Virtual Ghosts, Memories, and Lost Innocence

I’ve been focused on this image for a while now. Picture, if you will, a young man or woman, full of life and cheer and optimism. Now imagine that person’s essence being ripped out from their mortal shell. Imagine the memory of their former selves being twisted into a nightmarish ghost, a terrible wraith to suit someone else’s mad dreams. And though their former self may rear their pitiful little head from time to time, they must sink back into the abyss, unable to scream while their cold twisted persona carries on with cruel and thoughtless deeds…

No, this isn’t the premise of a serial killer film. It’s actually a plot twist that I’ve come to recognize in a few different stories. We learn that an iconic character (usually a villain) was once a sweet and kinder person. It’s a lot like the famous twist behind Darth Vader being Anakin Skywalker, but instead of becoming evil, they were forced into it. Innocence was corrupted, memories were buried, and they do cruel things to the heroes of their stories because that’s all they know.

I want to investigate this archetype a little further, so I’ll get into three particular characters who exemplify this path, while giving a comparison between all three.

As a warning, the following contains spoilers for Red Vs. Blue, Portal 2, and Adventure Time.

Case No. 1: Tex (Red vs. Blue)

Copyright 2012 by Rooster Teeth Productions
Copyright © 2012 by Rooster Teeth Productions

In the ongoing webseries Red Vs. Blue, a pair of teams in SPARTAN armor bicker, avoid work, and get thrown into the middle of several sinister conspiracies and military plots. For the first 10 seasons of the show, all these plots center on the elite military force known as Project Freelancer, best exemplified by the badass female fighter known as Agent Texas—or simply “Tex.”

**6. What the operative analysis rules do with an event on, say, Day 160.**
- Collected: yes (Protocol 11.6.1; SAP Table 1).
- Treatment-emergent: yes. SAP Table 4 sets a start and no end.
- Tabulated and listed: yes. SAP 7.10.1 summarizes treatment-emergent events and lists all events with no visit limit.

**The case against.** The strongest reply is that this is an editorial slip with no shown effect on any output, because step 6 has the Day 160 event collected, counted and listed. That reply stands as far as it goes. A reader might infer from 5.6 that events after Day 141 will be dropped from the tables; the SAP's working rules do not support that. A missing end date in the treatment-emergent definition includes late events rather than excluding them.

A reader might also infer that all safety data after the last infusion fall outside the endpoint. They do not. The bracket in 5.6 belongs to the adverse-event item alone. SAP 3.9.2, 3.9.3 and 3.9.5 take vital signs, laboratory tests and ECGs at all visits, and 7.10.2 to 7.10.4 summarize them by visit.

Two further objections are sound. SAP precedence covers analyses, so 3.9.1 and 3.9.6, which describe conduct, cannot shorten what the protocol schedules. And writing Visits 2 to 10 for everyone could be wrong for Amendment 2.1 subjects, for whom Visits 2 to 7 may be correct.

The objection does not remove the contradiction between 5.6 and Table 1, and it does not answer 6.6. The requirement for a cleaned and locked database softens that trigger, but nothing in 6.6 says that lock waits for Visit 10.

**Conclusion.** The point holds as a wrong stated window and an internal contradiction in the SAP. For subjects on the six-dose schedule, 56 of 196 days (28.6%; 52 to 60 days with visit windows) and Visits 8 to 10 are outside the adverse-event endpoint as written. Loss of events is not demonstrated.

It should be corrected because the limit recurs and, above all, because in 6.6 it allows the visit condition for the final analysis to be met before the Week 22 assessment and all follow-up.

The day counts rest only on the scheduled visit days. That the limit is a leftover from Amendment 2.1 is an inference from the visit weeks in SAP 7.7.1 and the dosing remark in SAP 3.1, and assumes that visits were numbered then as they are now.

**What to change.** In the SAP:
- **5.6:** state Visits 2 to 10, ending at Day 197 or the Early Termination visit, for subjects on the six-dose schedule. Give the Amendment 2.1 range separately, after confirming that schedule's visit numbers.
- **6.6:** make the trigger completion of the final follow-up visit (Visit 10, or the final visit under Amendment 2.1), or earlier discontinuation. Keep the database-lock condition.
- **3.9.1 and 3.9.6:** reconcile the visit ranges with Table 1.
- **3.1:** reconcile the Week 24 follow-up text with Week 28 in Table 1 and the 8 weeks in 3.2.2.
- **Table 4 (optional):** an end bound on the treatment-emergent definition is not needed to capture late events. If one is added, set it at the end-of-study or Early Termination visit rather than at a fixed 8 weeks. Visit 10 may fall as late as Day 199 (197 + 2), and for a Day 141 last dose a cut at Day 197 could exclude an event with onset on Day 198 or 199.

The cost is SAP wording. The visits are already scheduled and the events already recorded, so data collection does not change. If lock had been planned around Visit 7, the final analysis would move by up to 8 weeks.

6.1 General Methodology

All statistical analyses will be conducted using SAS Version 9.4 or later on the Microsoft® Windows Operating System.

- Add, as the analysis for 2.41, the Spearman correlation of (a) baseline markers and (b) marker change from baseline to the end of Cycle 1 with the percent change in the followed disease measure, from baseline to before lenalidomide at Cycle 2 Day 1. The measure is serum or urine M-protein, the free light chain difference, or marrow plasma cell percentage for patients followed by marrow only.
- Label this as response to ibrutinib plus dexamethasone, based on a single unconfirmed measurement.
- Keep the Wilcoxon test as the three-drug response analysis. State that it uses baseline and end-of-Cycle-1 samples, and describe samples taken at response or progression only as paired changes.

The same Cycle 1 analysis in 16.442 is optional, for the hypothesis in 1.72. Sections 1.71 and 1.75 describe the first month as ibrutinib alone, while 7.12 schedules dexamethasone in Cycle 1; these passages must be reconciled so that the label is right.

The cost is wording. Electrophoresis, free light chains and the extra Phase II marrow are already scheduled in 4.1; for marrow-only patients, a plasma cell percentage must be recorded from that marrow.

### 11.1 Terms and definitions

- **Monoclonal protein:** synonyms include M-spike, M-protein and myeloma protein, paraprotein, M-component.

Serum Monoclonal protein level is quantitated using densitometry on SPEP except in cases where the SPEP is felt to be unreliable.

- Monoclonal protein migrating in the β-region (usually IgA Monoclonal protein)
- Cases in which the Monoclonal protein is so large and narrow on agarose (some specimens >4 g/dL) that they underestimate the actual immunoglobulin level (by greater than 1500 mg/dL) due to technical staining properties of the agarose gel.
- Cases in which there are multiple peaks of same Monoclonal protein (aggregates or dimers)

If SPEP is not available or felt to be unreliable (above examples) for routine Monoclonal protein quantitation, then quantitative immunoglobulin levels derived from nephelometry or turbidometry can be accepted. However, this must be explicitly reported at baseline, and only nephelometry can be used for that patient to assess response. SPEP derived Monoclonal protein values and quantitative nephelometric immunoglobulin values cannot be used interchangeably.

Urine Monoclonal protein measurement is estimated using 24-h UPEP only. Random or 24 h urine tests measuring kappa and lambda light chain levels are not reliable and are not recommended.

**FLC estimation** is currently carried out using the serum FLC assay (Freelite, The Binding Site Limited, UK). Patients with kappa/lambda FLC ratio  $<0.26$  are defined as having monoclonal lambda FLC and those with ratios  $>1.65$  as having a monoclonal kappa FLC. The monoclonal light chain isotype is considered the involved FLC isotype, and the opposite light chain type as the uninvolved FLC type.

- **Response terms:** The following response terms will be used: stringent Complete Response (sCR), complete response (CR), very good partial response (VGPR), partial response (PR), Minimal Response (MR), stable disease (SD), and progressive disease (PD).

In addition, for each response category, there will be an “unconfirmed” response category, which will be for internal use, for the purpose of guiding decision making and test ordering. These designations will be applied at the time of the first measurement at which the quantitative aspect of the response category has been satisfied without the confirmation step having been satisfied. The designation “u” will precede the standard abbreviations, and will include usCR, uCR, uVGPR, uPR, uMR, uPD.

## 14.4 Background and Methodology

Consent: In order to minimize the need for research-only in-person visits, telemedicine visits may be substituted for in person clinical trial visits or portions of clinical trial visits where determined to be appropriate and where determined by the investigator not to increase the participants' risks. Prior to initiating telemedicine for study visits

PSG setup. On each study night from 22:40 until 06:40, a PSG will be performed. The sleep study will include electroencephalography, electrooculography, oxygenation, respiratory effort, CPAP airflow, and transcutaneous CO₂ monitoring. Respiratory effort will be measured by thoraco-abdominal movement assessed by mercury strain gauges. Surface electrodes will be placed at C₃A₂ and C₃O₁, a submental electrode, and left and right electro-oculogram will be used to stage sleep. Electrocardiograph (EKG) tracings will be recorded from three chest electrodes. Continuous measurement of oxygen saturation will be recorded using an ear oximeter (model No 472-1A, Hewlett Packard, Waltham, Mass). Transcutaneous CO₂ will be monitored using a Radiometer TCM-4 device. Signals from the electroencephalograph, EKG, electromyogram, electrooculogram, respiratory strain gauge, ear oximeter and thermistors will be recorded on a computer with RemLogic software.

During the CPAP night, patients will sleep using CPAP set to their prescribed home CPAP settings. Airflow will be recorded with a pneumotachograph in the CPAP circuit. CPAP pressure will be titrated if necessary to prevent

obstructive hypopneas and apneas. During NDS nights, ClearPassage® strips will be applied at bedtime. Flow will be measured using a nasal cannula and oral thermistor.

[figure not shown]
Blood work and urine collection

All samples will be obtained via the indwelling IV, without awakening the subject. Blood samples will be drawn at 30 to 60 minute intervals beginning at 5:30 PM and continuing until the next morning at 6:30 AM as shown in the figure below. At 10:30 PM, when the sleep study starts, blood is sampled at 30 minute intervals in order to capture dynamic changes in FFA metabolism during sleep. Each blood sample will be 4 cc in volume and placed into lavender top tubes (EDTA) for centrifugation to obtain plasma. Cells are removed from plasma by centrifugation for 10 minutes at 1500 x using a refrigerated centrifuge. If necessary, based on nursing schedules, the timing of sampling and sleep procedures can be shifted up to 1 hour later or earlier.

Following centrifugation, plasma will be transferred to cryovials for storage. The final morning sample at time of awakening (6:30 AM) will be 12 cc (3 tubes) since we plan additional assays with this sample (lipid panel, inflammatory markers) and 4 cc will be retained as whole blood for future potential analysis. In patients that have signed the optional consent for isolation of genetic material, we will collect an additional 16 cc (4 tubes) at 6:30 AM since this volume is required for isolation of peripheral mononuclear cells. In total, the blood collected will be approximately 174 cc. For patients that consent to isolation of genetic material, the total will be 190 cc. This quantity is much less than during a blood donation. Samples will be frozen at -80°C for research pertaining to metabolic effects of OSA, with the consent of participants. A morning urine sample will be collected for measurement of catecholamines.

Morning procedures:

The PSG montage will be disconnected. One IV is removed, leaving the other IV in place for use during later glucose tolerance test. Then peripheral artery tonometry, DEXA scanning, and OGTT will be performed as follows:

After Season 6, we learn more about the origins of two main characters, Church and Tex. While Church was based on an AI copied from the mind of the Director, Tex was based off the Director’s memory of the woman he loved most—Allison—whom he lost to the war. The memory of her death resulted in the creation of Tex, who has tried to save Church (or “The Alpha”) over and over again. But as characters like Church and Wash point out, Tex’s chief attribute is failure because that’s what the Director remembers most about Allison: how she failed to come home.

When we first meet Tex in RvB, we’re presented with the deadliest warrior in the show, an unstoppable Valkyrie with a gun in each hand. But as the show’s mythology unfolds, what we learn is that the legend falls apart, revealing a vengeful ghost that is really just the Director’s own tortured memory, stuck on a constant loop. Only when confronted by his legacy does the Director’s self-torture finally cease—and when it does, so does Tex. The virtual ghost that haunted both his thoughts and the Reds and the Blues is finally laid to rest.

Case No. 2: GLaDOS (Portal)

Copyright © 2011 by Valve.
Copyright © 2011 by Valve

GLaDOS (voiced by Ellen McLain) makes for an excellent and memorable video game villain. She never misses an opportunity to taunt the player, she has surprising control over the Enrichment Center and all its defenses (from automatic turrets to death traps), and she has proven that killing off scores of human beings has been very easy for her in the past. But in Portal 2, we get a glimpse at another side of her and who she used to be.

Exploring the ruins of Old Aperture Science, we learn about the mad company founder Cave Johnson, whose massive ego and terrible ideas were barely kept in check with the help of his eager, long-suffering assistant Caroline (also voiced by Ellen McLain). It’s never explained how or when it happened, but because of Cave’s dying wishes, Caroline ended up becoming the human mind uploaded into the mainframe that would become GLaDOS. And as GLaDOS herself admits, Caroline is the often-ignored (and once-deleted) voice of conscience deep inside her circuitry.